Should I be writing lists?
Imagine you’re standing on the edge of the Grand Canyon. You’re close enough to see the completely open space spread out before you, but far enough that you can take a deep breath and collect your thoughts.
Maybe it’s the beauty of nature in front of you, or maybe it’s because you’re taking a moment to reflect on your life — but suddenly you ask yourself, what do I really care about? What do I want to do with my life while I’m living it?
For most people, the actual answer to this question (if you ask yourself) usually doesn’t reflect the standard “bucket list” we create when we brainstorm or “think big” about life. There’s nothing quite as pointless as making a habit of creating lists you never follow through on. It’s a pet peeve of mine, and I’ve made this mistake myself.
Anyone can create an amazing bucket list and have the greatest intentions to check off each item one by one. But the list itself doesn’t mean anything will happen, it doesn’t even mean it’s what you actually want to focus your energy on.
Wait a minute. I’m not by any means saying that all lists are bad, or that they won’t help you achieve your goals. A friend recently shared a list with me titled 100 things I learned in Australia. It was brilliant. Keeping a list of things you learned in a particular season of life is a great way to reflect on the moment you’re in and bring those life lessons with you.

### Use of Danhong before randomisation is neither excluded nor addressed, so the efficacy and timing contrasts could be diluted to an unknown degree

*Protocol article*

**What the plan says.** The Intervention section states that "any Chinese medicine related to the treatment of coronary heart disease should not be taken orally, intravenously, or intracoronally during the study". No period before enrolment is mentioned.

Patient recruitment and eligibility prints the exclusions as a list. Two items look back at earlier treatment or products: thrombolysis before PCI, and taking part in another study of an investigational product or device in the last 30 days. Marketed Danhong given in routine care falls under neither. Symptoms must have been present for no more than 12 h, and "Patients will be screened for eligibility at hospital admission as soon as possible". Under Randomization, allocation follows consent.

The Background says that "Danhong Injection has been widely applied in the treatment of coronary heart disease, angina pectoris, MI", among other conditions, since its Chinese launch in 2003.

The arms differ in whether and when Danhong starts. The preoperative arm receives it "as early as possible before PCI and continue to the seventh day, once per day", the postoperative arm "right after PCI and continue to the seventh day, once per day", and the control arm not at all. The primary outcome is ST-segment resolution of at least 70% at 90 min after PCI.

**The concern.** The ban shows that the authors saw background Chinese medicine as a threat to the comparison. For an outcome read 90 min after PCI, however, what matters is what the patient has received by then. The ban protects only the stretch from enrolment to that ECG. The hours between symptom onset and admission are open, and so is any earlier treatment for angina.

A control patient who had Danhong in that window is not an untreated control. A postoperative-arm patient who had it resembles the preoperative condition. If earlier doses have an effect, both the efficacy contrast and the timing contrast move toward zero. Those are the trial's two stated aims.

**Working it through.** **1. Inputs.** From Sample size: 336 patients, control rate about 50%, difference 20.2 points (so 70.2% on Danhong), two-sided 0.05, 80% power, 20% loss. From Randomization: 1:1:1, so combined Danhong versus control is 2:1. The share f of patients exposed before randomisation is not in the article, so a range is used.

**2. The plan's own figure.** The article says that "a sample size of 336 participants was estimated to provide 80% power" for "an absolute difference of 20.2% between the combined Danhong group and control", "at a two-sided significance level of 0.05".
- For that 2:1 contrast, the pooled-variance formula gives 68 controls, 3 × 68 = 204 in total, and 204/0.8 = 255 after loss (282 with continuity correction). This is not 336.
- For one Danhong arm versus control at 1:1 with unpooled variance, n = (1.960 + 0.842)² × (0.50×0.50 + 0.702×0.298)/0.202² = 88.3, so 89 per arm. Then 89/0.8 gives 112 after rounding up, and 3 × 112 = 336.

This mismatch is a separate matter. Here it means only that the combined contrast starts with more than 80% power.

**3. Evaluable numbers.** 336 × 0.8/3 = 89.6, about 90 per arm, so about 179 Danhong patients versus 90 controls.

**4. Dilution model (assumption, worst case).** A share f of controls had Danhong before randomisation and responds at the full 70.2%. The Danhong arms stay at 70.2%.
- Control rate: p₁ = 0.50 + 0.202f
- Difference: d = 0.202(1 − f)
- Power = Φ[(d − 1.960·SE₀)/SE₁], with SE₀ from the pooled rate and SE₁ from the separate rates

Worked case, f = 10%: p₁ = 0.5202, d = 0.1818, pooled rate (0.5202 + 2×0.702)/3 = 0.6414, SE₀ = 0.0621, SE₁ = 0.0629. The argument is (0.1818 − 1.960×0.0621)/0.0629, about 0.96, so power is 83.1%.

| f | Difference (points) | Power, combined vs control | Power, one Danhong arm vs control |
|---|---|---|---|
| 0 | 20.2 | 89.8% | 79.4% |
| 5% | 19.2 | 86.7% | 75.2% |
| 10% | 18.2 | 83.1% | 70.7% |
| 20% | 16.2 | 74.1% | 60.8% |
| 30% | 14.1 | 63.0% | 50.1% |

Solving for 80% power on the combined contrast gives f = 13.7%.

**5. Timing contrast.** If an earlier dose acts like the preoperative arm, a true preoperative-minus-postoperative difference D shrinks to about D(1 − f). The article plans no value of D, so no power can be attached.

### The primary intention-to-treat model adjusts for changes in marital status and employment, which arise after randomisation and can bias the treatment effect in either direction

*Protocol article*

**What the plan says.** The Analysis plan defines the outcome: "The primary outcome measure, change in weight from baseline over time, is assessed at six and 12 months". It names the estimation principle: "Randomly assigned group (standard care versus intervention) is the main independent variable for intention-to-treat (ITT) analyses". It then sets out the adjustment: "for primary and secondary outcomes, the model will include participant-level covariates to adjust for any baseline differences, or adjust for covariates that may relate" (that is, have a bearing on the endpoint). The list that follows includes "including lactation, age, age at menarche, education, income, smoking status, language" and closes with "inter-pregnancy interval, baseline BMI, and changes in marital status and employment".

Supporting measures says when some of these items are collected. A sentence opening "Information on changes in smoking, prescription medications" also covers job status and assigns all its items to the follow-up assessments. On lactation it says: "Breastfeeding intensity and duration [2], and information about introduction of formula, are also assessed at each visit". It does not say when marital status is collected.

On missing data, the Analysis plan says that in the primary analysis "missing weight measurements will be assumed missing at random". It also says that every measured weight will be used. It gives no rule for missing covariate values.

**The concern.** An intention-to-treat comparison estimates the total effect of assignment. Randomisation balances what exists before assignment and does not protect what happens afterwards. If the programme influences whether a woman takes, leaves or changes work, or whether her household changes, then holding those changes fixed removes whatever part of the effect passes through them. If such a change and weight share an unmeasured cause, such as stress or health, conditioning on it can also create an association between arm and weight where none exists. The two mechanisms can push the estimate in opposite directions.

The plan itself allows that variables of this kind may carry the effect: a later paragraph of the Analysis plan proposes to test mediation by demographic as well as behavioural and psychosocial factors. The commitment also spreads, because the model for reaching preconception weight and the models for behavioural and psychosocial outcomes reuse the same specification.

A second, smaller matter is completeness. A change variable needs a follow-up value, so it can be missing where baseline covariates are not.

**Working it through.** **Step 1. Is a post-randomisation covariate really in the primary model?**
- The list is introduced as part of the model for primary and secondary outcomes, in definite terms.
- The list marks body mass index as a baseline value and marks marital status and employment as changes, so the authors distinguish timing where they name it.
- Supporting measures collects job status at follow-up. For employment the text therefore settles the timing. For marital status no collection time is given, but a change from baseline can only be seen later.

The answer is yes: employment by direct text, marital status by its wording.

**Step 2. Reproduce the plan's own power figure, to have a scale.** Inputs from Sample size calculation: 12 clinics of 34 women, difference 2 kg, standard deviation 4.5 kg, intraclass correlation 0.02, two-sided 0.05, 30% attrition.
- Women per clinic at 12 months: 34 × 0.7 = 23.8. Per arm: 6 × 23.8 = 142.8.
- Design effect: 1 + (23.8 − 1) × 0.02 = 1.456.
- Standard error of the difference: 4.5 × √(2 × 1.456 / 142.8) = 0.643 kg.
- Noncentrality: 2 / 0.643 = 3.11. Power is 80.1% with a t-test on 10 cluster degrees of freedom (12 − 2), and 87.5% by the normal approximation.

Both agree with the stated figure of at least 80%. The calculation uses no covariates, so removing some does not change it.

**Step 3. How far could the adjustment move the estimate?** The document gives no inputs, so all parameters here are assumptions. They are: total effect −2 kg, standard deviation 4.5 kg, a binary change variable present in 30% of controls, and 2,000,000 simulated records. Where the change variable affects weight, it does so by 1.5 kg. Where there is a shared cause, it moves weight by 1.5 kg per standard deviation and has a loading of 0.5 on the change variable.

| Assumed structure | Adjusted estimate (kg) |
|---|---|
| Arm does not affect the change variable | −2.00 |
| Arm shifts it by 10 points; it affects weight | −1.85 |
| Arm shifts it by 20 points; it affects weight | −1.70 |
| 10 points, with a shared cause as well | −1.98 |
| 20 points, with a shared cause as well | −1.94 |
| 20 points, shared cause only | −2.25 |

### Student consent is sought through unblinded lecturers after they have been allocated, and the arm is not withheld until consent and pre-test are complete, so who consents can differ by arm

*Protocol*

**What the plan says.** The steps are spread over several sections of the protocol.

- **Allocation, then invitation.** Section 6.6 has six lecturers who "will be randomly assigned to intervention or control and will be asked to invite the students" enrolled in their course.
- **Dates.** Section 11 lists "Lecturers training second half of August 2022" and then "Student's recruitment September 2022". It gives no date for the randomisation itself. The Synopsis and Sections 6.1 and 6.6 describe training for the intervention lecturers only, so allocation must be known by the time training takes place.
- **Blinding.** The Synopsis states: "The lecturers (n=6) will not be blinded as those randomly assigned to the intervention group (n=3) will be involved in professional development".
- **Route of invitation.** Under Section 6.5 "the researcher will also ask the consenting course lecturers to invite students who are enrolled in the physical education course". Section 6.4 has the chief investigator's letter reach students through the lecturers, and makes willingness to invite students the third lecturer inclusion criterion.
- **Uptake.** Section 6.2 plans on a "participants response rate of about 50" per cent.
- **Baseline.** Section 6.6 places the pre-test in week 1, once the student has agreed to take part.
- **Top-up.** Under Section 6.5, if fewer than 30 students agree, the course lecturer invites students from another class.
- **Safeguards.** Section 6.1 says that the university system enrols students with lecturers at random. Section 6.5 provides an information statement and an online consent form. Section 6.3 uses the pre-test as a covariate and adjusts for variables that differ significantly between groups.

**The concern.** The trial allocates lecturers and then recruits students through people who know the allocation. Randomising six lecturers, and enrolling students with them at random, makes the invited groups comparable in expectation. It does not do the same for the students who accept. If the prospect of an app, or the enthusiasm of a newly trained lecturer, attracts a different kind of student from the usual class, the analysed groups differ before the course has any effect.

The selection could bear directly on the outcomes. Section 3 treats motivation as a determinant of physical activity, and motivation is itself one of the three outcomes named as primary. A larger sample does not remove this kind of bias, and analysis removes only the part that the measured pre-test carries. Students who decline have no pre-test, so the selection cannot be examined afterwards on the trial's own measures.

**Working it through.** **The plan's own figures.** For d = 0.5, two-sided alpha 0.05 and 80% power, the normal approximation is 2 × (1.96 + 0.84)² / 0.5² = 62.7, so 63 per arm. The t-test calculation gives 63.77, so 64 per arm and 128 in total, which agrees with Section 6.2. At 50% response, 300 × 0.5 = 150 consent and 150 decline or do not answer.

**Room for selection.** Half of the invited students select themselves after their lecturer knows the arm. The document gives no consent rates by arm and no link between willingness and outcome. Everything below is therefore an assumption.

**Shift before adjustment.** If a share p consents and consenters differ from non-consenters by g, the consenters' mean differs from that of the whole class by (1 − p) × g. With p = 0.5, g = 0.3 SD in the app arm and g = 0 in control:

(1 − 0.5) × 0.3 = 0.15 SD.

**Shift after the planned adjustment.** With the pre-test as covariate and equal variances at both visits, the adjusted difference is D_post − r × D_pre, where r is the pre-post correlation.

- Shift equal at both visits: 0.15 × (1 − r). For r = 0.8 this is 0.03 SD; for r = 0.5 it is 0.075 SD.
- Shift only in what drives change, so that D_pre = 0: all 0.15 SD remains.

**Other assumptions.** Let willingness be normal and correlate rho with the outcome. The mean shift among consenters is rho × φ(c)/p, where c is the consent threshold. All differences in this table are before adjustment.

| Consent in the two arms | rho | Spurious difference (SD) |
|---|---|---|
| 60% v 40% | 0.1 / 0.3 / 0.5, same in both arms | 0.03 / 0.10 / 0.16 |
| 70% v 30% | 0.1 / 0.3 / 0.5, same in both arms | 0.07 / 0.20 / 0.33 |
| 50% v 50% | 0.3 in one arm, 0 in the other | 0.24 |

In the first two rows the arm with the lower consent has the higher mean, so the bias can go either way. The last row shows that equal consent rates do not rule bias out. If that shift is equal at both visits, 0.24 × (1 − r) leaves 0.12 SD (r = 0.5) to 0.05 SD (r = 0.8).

However, if all your energy is focused on creating a great list, or coming up with goals because they sound cool, then you’re probably not going to accomplish any of the items you wrote down. Ask yourself, what do I really want to focus my time and energy on? Then stop waiting to check off the boxes. Start doing whatever it is you know you’re called to do.
Back to the question: Should I be writing lists? Maybe not. Not everyone needs to keep a catalog (it’s kind of overrated.) Take the focus off the documentation for a second and instead ask yourself how you should live today. After a moment to reflect and some soul searching, you’ll know whether you need a list.
Think back to the Grand Canyon. Suddenly, the breeze hits your face and leaves behind a smile — you realize there’s more to life than anything you can accomplish on a bucket list. You have a purpose that goes beyond anything you can dialogue. What will you learn from the situations you’ve encountered and what will you share with others?